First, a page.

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end of the road? Andy Murray hints he may make a decision on his future soon after Wimbledon drubbing

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 Andy Murray leaves court after losing his third round match against Canada's Denis Shapovalov. REUTERS/Peter Nicholls

Andy Murray leaves court after losing his third round match against Canada's Denis Shapovalov. REUTERS/Peter Nicholls

Andy Murray leaves court after losing his third round match against Canada's Denis Shapovalov. REUTERS/Peter Nicholls

Andy Murray has admitted he may soon be forced to call time on his tennis career after what may have been his last appearance on Wimbledon's Centre Court ended with a crushing defeat against Denis Shapovalov.

After planting himself back in the heart of the tennis debate with stunning wins in the opening two rounds of Wimbledon, world No 12 Shapovalov haf too much firepower for Murray on a night when he contributed to his own downfall with a subdued performance that highlighted how far he will need to go if he is to revive his true glory days.

There was rarely any doubt about the winner of this match, with the margin of Shapovalov’s 6-4, 6-2, 6-2 win adding to the air of disappointment for those watching a match that felt as if it was over long before the roof was pulled over Centre Court to ensure the match could be finished.

It didn't take long for Shapovalov to finish off an outclassed Murray, who admitted in his press conference that his time in tennis may soon be up.

“It was great playing in front of the crowds again. I got amazing support here. I’m very thankful for that. Something I have missed. It kind of reminds you why you do all of the work and everything.

“But then, on the flip side of that, the positive part is getting through the matches and feeling OK physically and not getting injured.

“That’s good but then there is a part of me that feels a bit like I have put in so much work the last three months and ultimately didn’t play how I would want and expect, and it’s like, is it worth it?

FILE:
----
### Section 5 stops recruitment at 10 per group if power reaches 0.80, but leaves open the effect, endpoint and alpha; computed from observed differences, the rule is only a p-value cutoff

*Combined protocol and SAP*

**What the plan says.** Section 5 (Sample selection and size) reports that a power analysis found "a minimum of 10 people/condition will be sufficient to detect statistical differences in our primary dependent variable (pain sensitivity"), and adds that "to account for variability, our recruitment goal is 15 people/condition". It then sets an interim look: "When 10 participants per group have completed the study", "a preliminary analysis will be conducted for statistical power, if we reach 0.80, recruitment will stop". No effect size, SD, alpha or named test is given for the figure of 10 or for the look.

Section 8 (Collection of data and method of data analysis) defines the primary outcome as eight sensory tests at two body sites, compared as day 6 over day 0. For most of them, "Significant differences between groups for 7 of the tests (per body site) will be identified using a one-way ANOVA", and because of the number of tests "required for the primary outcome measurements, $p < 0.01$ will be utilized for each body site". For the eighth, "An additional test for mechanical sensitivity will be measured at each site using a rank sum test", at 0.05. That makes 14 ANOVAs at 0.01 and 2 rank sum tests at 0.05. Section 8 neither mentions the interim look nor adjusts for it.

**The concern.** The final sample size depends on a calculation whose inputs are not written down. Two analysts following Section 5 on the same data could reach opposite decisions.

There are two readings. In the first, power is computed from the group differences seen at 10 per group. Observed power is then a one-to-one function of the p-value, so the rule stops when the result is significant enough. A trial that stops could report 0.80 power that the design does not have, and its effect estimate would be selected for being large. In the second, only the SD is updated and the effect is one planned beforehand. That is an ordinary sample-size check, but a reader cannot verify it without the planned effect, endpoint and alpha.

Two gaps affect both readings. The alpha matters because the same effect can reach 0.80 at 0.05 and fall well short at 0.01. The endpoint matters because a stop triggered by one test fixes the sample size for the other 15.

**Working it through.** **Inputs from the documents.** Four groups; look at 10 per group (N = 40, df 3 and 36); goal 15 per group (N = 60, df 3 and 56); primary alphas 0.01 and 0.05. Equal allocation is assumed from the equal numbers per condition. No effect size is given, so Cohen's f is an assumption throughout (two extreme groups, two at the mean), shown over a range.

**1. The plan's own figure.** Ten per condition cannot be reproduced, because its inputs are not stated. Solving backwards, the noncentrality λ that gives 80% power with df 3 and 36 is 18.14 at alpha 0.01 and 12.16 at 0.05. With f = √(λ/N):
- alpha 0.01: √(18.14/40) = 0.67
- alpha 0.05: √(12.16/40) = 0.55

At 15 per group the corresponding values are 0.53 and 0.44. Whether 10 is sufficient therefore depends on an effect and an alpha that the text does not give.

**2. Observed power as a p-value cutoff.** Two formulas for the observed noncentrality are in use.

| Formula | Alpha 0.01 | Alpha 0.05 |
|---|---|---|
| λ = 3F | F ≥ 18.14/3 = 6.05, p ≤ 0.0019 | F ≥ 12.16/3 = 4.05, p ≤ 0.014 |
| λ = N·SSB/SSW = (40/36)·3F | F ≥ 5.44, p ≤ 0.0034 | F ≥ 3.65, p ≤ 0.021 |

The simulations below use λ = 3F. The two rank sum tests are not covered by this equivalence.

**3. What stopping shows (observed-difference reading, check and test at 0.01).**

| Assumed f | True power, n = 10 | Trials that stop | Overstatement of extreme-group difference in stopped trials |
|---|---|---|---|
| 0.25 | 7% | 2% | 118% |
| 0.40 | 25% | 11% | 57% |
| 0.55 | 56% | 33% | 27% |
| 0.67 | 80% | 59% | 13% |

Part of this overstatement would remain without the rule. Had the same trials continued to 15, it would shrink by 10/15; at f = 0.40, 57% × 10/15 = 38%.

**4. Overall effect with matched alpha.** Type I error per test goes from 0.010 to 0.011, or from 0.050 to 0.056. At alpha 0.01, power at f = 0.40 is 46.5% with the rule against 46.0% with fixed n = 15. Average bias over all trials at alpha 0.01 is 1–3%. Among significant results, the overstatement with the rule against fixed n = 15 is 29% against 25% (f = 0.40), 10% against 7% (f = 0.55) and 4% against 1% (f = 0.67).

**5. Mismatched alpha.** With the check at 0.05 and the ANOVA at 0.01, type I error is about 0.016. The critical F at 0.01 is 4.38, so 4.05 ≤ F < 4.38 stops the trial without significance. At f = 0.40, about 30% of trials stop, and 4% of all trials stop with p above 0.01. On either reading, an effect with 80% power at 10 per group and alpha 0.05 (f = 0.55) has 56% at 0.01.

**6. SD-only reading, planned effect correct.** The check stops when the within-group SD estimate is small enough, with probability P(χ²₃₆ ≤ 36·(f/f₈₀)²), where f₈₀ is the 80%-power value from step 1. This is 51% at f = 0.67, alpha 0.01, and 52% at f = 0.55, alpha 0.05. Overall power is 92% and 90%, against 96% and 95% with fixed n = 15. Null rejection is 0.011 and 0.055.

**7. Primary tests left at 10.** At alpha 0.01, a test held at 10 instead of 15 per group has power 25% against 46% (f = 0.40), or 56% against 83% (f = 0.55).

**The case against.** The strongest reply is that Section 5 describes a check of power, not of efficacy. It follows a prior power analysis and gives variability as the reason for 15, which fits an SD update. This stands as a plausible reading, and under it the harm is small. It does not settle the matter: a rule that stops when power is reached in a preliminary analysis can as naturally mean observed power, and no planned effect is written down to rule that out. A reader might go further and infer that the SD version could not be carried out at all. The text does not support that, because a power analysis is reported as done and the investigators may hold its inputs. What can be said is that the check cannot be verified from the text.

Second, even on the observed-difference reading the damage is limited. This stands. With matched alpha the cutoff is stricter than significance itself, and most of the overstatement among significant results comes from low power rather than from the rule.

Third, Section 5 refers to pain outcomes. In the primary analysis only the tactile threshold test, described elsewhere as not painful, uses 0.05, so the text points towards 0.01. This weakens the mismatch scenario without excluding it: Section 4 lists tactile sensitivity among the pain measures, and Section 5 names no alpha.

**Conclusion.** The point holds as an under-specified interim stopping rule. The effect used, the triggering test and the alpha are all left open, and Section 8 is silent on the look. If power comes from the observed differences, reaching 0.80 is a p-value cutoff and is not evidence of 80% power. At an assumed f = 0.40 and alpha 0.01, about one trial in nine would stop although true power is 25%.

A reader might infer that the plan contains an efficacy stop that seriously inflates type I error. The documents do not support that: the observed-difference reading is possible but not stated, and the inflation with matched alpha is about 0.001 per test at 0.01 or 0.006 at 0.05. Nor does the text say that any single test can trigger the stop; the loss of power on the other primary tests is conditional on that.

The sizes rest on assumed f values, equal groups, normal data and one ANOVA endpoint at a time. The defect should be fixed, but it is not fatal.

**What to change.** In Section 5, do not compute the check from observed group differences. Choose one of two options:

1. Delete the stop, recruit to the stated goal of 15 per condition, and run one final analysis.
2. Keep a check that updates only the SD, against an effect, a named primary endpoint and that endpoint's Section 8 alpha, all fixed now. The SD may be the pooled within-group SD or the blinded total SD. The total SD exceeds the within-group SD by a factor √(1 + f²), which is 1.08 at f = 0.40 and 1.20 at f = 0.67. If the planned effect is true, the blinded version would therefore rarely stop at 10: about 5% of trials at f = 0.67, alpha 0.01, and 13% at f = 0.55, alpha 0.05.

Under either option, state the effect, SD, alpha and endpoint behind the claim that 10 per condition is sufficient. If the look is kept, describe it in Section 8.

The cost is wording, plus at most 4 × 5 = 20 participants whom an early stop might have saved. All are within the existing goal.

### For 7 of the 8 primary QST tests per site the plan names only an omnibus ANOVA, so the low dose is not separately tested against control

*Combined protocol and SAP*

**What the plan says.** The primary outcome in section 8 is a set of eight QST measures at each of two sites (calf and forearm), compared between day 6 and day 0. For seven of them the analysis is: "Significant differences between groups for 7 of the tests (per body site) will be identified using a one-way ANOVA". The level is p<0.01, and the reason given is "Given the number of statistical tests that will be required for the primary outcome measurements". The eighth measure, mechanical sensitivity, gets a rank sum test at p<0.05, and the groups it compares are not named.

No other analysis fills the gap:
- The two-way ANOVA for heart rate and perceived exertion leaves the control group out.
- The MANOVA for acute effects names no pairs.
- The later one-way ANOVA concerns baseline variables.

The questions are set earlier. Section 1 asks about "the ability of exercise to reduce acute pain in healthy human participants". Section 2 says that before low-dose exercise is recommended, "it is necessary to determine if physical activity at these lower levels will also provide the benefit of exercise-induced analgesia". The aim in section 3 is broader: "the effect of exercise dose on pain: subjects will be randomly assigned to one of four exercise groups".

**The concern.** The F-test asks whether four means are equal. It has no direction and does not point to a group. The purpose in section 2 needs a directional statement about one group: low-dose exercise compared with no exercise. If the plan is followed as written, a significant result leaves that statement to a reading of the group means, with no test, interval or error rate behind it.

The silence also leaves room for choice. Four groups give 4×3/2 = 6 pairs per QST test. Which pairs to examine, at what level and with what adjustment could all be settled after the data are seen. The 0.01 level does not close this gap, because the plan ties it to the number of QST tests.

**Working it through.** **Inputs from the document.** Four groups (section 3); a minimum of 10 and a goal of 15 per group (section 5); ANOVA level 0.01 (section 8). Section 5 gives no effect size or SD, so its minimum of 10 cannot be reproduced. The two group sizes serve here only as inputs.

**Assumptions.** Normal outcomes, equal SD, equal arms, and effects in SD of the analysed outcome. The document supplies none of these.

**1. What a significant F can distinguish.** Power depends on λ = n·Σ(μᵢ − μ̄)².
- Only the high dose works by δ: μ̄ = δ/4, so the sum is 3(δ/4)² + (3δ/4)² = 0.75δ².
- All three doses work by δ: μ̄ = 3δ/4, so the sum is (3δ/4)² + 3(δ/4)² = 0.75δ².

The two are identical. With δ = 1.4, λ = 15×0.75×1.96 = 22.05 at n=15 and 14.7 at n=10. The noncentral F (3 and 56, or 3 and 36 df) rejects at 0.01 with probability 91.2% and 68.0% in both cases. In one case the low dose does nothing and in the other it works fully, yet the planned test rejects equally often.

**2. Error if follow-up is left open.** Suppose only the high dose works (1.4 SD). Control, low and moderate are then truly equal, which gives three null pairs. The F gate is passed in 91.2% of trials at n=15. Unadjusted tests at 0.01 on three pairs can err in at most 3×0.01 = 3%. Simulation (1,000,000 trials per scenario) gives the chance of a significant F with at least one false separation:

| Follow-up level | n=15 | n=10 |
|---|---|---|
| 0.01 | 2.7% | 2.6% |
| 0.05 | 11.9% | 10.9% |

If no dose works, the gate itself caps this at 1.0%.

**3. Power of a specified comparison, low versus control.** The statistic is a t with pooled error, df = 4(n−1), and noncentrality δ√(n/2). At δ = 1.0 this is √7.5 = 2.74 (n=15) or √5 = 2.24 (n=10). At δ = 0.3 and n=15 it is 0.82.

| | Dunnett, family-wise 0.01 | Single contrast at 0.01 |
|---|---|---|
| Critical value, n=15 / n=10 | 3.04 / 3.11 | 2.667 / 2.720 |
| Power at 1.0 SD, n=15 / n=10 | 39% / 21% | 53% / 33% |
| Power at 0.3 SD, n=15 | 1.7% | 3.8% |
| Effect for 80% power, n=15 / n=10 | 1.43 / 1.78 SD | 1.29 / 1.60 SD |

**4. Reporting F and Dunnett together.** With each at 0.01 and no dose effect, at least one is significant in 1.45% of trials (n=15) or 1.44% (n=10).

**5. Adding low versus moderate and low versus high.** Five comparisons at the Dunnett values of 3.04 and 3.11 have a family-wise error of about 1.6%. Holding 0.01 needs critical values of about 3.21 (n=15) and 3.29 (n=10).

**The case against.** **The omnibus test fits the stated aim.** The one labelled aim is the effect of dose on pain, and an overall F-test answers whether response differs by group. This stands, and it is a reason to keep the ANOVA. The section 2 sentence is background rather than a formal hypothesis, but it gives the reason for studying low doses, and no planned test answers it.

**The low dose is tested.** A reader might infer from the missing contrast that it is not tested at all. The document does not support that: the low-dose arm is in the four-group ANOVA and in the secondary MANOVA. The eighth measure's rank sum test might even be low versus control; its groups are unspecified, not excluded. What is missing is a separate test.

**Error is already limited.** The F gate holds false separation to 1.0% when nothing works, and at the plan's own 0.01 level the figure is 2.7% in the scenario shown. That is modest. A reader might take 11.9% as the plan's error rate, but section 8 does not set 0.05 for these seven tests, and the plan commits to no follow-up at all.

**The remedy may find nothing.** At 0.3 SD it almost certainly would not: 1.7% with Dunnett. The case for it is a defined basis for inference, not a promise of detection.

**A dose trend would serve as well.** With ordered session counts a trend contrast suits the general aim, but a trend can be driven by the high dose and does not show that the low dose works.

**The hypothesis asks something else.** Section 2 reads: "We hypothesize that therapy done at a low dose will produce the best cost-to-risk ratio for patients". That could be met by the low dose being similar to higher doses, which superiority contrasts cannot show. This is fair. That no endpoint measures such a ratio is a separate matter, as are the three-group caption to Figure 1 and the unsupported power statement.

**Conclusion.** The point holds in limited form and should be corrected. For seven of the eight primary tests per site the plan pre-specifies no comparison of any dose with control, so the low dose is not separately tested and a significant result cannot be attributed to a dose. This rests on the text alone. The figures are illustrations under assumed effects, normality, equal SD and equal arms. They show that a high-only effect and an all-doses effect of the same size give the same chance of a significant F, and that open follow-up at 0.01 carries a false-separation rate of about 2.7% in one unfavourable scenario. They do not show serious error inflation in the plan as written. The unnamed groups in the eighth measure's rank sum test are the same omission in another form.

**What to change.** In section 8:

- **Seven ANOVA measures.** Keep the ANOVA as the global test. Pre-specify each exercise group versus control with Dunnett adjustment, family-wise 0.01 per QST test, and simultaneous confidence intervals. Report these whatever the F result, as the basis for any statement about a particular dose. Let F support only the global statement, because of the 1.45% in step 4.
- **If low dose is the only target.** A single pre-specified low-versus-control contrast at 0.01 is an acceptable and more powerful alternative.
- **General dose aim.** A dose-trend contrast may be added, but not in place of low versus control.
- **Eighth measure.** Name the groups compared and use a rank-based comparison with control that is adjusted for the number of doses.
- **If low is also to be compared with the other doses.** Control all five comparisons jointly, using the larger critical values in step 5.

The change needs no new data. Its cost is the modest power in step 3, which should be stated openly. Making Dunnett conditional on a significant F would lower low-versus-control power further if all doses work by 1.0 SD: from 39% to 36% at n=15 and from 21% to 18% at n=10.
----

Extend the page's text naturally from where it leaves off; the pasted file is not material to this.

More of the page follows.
“Is all of that training and everything that you’re doing in the gym, unless you’re able to practise and improve your game and get matches and get a run of tournaments, is it worth all of the work that you’re doing?

“There is part of me that feels like, yes, it is, because I had great memories and stuff from this event and playing in some brilliant atmospheres. But I finished the match tonight and I’m saying to my team, ‘I’m just not happy with how I played’.

“So, unless me and my team can find a way of keeping me on the court for a consistent period of time and allow me to practise the way that I need to to compete with these guys, that’s when the discussions about what I do next will come in.

“Because I have genuinely put a lot into this to get to this point, but I’m not being able to practise and prepare how I need to to perform how I would like at these events.

“I’m not expecting and saying I would beat Denis Shapovalov. He’s a brilliant player. But I feel like I can do a lot better than what I did this evening.”

Murray will now play in the Olympics and unless he feels he is getting back to somewhere near his best soon, it seems his long battles with injury will soon bring an end to his glorious tennis career.

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